Digital news publishers need content, and to produce that content they need reporters. But staff reporters don’t come cheap, making local news publishing a challenging business to be in right now. Could local news automation be the solution that digital publishers have been looking for? The answer depends on who you ask.
For the companies creating the latest class of local news automation solutions, the answer is a firm yes. Technology vendors are leveraging openly available government datasets and artificial intelligence tools to help digital news reporters quickly construct locally focused stories.
The Reporters And Data And Robots project, known as RADAR, is one example of a solution that relies on data-driven templates with fragments of text and ‘if-this-then-that’ rules, designed to translate data into location-specific news stories.
For example, an article written with a RADAR template might begin with a paragraph like this:
“U.S. Department of Transportation records show that [NUMBER] people were killed and [NUMBER] people seriously injured on [CITY]’s roads in 2017.”
The template can easy be adapted based on the location, with the number of accidents and the city name going straight into the text.
RADAR’s in-house team of data journalists brainstorm new angles and storylines for the project, and then puts basic information into each story to give it some local context. In RADAR’s project, local news automation is considered a “production assistant,” quickly adapting basic text in the template to localize individual stories. Reporters and editors working for digital publications can still adapt stories to make them more relevant to local readers.
With a solution like this, just think of the possibilities.
When Jeff Bezos purchased The Washington Post back in 2013, local news automation was still in its infancy. Since that time, his newspaper has become a leader in the space. In 2016, The Washington Post debuted its own news bot — Heliograf. Heliograf is considered to be one of most sophisticated uses of artificial intelligence in news writing to date.
Heliograf can auto-publish stories about basic news events, like Olympics coverage and political election updates, but it does require some handholding from human editors.
Editors using Heliograf must write templates for stories, making sure to include phrases that account for different potential outcomes. Then they connect Heliograf to a reputable data source. (In an election, that might be a data website like VoteSmart.org.) The software identifies relevant data, matches it with the phrases in the template, and publishes the article across multiple platforms. If Heliograf finds any anomalies in the data, the bot will notify reporters, so they can investigate and potentially update the article.
While it might seem like Heliograf requires a lot of handholding, the bot is actually capable of generating a huge number of articles about local topics. For example, Heliograf could churn out articles about the results of every local election race in a state in an instant, as soon as the results are released. Compare that to the length of time it would take a reporter to manually put together the information and publish it to the web, and you can see why local news automation is such a fascinating space for digital publishers.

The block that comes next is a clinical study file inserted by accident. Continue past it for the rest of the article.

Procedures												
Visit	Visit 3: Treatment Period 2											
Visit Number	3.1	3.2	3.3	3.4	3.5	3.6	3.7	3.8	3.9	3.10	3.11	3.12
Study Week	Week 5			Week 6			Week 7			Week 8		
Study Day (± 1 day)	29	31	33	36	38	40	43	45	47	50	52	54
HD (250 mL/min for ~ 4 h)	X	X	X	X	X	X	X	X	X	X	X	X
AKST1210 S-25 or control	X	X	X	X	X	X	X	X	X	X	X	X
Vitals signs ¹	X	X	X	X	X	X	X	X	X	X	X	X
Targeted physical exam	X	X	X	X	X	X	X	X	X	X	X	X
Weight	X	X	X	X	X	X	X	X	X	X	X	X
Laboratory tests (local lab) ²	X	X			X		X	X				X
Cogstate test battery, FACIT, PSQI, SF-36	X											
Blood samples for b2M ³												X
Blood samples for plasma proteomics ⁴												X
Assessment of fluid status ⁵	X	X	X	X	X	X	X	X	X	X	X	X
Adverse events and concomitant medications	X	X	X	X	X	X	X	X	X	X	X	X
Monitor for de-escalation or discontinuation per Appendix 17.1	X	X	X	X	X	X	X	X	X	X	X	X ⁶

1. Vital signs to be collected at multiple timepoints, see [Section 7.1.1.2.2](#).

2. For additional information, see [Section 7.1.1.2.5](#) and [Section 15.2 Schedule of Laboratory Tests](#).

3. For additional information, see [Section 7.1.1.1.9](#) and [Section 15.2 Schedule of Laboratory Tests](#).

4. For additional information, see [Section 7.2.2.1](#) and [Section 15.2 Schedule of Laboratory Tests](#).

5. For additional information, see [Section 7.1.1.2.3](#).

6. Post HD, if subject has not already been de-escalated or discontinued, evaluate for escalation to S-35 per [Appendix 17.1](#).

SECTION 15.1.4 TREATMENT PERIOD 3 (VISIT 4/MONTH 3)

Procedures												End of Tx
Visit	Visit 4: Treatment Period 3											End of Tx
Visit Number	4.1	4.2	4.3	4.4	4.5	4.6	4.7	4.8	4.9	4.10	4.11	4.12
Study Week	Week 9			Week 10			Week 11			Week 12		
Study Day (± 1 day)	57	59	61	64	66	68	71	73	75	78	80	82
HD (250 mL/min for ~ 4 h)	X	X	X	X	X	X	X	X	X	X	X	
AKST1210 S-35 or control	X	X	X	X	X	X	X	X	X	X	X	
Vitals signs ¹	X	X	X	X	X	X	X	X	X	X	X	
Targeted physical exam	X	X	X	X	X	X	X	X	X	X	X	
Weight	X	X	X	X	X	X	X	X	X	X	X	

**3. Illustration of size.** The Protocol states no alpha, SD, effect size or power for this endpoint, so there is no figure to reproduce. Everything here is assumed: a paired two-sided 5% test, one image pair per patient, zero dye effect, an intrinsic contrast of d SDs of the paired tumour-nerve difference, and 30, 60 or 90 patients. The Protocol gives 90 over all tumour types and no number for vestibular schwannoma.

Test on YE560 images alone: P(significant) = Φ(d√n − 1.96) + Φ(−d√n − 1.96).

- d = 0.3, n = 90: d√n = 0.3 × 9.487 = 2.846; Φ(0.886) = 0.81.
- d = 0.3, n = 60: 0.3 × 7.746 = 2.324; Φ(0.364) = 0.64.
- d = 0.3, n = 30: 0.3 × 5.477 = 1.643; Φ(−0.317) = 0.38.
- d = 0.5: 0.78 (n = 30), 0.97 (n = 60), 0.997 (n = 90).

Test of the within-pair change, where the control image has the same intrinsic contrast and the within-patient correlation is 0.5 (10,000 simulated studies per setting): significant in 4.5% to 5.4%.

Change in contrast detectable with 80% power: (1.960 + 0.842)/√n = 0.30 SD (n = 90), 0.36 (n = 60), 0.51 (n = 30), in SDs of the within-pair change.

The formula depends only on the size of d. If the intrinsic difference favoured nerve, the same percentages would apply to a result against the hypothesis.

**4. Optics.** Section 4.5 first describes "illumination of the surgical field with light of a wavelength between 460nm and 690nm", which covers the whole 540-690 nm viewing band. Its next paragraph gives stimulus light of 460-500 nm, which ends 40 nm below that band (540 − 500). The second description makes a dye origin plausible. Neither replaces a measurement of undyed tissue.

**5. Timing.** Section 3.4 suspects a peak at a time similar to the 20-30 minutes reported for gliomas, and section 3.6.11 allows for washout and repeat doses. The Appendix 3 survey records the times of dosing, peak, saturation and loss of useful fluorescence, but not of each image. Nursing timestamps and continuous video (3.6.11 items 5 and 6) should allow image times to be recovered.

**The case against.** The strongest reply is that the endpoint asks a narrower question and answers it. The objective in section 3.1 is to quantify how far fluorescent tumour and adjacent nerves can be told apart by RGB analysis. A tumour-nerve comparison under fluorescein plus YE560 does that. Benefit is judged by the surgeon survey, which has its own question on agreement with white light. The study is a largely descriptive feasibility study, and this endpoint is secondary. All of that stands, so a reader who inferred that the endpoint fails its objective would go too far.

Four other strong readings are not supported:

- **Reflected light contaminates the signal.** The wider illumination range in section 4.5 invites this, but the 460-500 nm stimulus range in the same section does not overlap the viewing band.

Heliograf is available to clients of Arc Publishing, which is a digital platform and suite of publishing tools built by The Washington Post. However, it’s not the only local news automation solution available to publishers today.
Let’s look at some other popular options for publishers interested in local news automation.
Wordsmith, by Automated Insights, is a natural language platform that turns data into narratives. The self-service platform allows for total customization of the content it’s creating, along with real-time updates, and an API for larger publishers that need a bit more flexibility. Wordsmith can be setup to create stories out of nearly any type of dataset, including earnings releases.
Using a similar method to produce stories as Wordsmith, Quill relies on datasets and algorithms to generate local articles for newsrooms around the country. For an example of how the platform can be used, check out ProPublica’s investigation into the U.S. Department of Education. ProPublica used automation tools to generate individual narratives for each of the 52,000 schools in the U.S. Department of Education’s database.
MediaCentral | Newsroom Management
Another company selling news automation solutions is Avid, a media technology provider. Avid’s MediaCentral | Newsroom Management platform provides automated content indexing to help reporters find media assets from any location and ultimately turn around stories faster across multiple publishing channels. Avid’s MediaCentral | Newsroom Management platform was designed for newsrooms of all sizes, including local and regional publishers.
Have you considered using local news automation tools at your publication? If you’re interested in learning more about the latest strategies in digital publishing, and how automation fits into the equation, give us a shout.